And so our challenge: If we’re ever going to come to peace with our bodies and create a physically authentic lifestyle, it’s essential that we free ourselves from peer pressure and the artificial imagery we see in print and on screen. In short, we need to escape the glossy magazine trap and start looking at real people, face-to-face.

When we turn away from the glossies, we begin to realize that the vast, overwhelming majority of us look nothing like cover models. In fact, most of us are well, “funny looking.” We’ve got asymmetrical features, blotchy skin, odd dimensions and ungainly movements. In short, we are beautiful individuals.


Being funny looking is not an exception; it is the norm, a human universal. Exceptional-looking people, in their non-Photoshopped state, are rare. And while they might well be nice to look at on occasion, their appearance does not qualify them to be models for how we ought to live. We should not aspire to be like them, nor should we feel inadequate when we aren’t.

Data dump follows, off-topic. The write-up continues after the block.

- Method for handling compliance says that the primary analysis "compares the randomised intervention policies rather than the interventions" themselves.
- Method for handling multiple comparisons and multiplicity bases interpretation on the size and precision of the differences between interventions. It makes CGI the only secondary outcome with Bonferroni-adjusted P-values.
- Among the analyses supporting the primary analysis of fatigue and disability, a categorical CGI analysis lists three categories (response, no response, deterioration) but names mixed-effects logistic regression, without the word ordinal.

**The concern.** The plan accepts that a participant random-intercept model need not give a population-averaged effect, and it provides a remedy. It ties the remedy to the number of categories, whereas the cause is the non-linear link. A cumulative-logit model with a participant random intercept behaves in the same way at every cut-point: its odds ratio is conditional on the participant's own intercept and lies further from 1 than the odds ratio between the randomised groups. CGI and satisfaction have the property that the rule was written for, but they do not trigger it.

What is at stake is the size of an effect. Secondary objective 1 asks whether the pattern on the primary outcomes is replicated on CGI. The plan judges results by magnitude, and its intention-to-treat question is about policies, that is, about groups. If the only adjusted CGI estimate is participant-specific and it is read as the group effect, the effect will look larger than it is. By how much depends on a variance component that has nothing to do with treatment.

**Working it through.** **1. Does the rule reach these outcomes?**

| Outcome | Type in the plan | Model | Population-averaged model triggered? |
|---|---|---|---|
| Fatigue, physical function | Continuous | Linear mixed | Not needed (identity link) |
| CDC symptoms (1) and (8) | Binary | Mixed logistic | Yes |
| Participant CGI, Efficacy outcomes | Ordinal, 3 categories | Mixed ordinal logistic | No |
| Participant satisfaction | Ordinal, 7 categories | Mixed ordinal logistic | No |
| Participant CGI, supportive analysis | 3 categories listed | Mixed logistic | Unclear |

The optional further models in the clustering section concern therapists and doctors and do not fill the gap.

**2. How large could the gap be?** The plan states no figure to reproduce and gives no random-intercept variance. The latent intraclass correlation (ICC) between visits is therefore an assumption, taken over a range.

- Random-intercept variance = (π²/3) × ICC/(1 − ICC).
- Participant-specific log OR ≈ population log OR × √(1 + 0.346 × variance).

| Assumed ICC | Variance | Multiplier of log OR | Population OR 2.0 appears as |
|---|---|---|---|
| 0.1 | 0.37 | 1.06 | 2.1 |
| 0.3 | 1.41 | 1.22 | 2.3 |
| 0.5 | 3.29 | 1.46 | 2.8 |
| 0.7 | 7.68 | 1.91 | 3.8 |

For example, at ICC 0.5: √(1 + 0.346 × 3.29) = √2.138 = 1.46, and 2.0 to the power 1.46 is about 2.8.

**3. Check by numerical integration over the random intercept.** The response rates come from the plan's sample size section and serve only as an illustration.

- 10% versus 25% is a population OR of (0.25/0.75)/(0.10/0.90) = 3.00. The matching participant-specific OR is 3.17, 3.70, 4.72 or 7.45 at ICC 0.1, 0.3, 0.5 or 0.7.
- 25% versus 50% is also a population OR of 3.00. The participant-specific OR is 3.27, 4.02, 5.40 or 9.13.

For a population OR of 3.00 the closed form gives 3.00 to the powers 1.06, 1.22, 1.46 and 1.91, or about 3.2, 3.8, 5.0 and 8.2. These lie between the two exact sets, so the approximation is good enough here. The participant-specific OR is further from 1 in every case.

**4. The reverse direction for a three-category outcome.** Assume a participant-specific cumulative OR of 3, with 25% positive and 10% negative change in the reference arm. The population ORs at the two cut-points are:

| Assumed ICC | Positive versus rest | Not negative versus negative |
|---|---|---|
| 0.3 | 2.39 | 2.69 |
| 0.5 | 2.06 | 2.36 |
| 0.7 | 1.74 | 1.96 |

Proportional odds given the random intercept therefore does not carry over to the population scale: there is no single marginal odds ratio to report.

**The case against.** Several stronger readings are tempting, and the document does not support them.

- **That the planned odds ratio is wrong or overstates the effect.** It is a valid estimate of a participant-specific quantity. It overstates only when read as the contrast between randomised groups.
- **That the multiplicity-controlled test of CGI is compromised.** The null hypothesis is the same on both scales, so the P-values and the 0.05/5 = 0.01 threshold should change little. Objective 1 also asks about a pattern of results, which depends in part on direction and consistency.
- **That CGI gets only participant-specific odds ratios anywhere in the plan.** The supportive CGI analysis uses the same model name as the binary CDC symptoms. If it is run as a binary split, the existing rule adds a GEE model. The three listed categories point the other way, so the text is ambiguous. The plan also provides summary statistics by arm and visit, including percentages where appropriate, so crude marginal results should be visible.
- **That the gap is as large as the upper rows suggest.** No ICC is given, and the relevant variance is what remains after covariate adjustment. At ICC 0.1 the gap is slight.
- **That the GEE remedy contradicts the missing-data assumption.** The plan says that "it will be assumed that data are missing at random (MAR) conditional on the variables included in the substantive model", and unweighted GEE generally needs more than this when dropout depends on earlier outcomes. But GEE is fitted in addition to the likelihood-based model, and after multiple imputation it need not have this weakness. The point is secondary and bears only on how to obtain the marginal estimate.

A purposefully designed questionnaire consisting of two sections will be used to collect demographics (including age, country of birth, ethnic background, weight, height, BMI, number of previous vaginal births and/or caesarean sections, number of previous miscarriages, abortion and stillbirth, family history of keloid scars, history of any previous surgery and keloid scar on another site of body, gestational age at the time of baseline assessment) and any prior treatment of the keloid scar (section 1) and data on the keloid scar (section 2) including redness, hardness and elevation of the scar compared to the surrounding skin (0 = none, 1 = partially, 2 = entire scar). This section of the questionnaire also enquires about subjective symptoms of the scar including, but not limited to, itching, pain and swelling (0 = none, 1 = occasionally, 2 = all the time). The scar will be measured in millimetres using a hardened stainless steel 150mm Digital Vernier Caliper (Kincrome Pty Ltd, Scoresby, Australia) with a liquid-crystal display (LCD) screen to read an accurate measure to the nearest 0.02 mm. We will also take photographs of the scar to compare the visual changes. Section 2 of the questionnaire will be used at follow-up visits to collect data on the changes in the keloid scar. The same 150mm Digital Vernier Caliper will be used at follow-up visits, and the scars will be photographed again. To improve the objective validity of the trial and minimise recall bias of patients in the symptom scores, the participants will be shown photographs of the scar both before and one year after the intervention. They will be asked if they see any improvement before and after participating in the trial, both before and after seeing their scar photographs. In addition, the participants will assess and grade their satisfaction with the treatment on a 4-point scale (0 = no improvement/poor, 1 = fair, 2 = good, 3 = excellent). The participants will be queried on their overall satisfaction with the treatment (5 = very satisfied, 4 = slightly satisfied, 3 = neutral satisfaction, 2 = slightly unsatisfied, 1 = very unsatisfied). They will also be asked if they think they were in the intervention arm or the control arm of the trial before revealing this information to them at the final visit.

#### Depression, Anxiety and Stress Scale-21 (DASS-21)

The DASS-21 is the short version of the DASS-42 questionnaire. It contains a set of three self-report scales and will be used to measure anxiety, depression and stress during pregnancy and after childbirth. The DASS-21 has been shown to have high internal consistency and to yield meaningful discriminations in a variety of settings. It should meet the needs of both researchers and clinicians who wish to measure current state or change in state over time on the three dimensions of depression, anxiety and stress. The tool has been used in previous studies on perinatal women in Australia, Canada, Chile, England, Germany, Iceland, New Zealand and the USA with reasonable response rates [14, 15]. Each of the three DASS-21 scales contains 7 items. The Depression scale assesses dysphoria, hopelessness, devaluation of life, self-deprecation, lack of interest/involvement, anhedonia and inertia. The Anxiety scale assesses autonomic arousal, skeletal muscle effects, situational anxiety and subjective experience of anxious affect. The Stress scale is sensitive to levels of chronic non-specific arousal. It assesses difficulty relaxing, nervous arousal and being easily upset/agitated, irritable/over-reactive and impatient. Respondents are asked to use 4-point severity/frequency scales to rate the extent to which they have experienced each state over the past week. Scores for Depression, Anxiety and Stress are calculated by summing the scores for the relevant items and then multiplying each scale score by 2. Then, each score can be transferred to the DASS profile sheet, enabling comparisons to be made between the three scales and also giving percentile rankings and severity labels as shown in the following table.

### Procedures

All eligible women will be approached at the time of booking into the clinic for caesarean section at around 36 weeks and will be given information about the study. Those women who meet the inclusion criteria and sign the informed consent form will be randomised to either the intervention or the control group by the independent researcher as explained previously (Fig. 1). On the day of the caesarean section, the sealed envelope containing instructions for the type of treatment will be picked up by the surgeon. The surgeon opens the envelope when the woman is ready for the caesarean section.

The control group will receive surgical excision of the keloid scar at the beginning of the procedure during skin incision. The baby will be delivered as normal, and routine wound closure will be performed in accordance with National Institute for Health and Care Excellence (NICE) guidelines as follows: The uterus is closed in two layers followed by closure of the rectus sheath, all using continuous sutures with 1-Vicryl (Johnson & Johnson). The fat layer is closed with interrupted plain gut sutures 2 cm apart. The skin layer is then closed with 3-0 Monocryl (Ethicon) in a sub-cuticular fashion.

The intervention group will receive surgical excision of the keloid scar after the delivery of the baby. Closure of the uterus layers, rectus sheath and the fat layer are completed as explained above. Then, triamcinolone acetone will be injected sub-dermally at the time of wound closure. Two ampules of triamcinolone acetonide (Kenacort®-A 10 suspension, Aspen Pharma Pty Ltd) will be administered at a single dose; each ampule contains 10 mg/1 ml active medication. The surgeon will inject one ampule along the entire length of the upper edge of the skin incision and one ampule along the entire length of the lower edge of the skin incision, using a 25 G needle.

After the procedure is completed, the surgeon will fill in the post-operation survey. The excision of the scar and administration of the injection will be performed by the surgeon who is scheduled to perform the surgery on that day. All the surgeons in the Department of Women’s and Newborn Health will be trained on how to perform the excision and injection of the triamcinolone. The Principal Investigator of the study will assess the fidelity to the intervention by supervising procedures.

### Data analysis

And while we’re at it, we would also do well to give our mirrors a closer look. Except for practical grooming, mirrors are a distraction and a major source of unhealthy self-consciousness. Remember, mirrors are a very recent human invention. The vast majority of people who have ever lived have had very little idea of what they looked like. Just imagine going through your entire life, never having to sweat your appearance or worry about what people think. Imagine how liberating that would be. Take your mirrors down and feel the freedom that comes with it.

Remember too that moving your body during the course of the day is a natural act and our birthright. When you take it upon yourself to move your body within eyeshot of other people, you are not the strange one. You are not deviant. You are normal; you are simply doing what your body wants.

So it’s time to get over our inhibitions. Yes, you are funny looking. So am I. So are your friends and your co-workers.

So stop with the glossies and the TV. Stop with the mirrors.

Stop worrying about what other people think.

Start moving your body for the sheer pleasure of it.

You are beautiful.